3 Data and Methodology

The Pitman model has been widely used for water resources assessment in most of the southern Africa region since its development in the early 1970s (Wilk and Hughes, 2002). The Spatial and Time Series Information Modelling (SPATSIM, Hughes and Forsyth, 2006) version of the Pitman model (Pitman, 1973) was used to quantify water resources of the selected sub-basins. It is a conceptual type model with parameters that are associated with components that represent the main hydrological processes (and human impacts) that operate at a sub-basin scale (Hughes et al., 2010). The SPATSIM version of the model is designed to handle multiple model runs that are required to consider uncertainty issues arising from the quantity and quality of the input data (Kapangaziwiri et al., 2012). This version also has explicit surface-ground water interaction routines (Hughes, 2004) and a wetland function. Table 1 shows the main parameters of the model (Hughes et al., 2006).

Runoff is mainly generated by two model functions. The first is an asymmetrical triangular distribution of catchment absorption rates defined by parameters ZMIN, ZAVE and ZMAX. The second function determines the drainage rate from the main moisture storage (S, with a capacity of ST, mm). This storage is depleted by evapotranspiration, interflow and groundwater recharge. The maximum interflow (FT, mm month−1) and recharge (GW, mm month−1) rates occur at ST, while two power functions (parameters POW and GPOW) determine these rates at lower values of moisture storage (S, mm). Recharge is routed through a groundwater storage function that accounts for evapotranspiration losses, drainage to other catchments and contributions to base flow.

Table 1A list of the parameters of the Pitman model including those of the reservoir water balance model (Hughes et al., 2006).

Download Print Version | Download XLSX

The model also has functions that simulate the impact of human activities like small farm dams, large reservoirs and irrigated agriculture in managed basins. Detailed descriptions of the model can be found in Hughes et al. (2006) and Kapangaziwiri et al. (2012).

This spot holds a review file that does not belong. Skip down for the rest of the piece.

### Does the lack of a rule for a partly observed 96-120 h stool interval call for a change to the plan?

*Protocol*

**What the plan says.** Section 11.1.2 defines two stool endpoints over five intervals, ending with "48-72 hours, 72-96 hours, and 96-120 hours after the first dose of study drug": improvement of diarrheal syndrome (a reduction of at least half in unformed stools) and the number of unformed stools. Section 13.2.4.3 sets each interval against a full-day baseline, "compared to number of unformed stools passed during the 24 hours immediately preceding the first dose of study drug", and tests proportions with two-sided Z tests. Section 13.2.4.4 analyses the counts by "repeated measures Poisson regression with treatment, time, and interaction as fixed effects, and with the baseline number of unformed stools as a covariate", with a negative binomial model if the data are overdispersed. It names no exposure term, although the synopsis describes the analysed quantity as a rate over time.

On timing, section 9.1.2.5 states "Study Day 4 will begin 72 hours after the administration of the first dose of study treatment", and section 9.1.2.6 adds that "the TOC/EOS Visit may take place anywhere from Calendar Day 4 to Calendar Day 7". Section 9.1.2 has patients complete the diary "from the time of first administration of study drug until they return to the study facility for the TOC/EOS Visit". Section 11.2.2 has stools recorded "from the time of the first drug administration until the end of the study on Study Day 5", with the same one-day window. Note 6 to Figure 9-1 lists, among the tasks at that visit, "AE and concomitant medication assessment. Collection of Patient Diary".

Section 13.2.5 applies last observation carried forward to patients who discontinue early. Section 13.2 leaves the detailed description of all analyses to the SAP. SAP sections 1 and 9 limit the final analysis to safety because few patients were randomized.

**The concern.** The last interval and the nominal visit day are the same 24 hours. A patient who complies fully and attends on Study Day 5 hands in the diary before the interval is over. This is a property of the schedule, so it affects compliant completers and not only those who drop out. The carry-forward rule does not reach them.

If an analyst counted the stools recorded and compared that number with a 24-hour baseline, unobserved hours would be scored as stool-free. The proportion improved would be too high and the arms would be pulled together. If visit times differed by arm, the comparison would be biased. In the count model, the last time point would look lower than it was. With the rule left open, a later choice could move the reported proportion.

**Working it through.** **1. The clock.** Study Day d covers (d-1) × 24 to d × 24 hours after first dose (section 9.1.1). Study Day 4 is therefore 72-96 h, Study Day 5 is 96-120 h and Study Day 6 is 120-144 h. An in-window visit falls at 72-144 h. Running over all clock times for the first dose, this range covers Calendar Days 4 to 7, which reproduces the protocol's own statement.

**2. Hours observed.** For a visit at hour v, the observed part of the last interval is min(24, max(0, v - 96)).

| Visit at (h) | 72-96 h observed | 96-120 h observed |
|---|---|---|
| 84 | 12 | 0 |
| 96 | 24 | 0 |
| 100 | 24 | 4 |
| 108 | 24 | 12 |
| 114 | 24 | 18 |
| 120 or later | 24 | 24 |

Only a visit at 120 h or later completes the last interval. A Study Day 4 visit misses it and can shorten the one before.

3.1 Data collection

For this study, the impact of uncertainty related to farm dam and irrigation data was evaluated. The data sources that were used include: the 2012 national water resources assessment study of South Africa (called the WR2012) database, data from the South African Department of Agriculture, Forestry and Fisheries (DAFF) and remote sensing products for the Mogalakwena sub-basin. For Shashe, besides remotely-sensed information, the data from the Limpopo River Basin Monograph study (LIMCOM, 2013) were used.

The farm dam data (and all the other data used in this study) were collected at the scale at which water resources decisions are made (i.e. at the so-called quaternary catchment for the Mogalakwena and at the sub-zone scale for Shashe). In this study, both quaternary and sub-zones are referred to just as catchment. For purposes of simplicity and also based on the model used, the individual small farm dams in each catchment were added up to form one dam at the outlet, whose parameters (e.g. full supply capacity and area) were then subsequently specified and the level of uncertainty where necessary. Only the surface areas of the identified farm dams were estimated from the remote sensing and through a manual digitizing process. The dam capacities had to be calculated using a generalised relationship between capacity and area at full supply level provided by LIMCOM (2013). While many approaches to the estimation of dam capacities could be used (e.g. Sayl et al., 2016; Hughes and Mantel, 2010 and Sawunyama et al., 2006) this equation was chosen since it was applied successfully in the whole of the Limpopo basin, and is given as: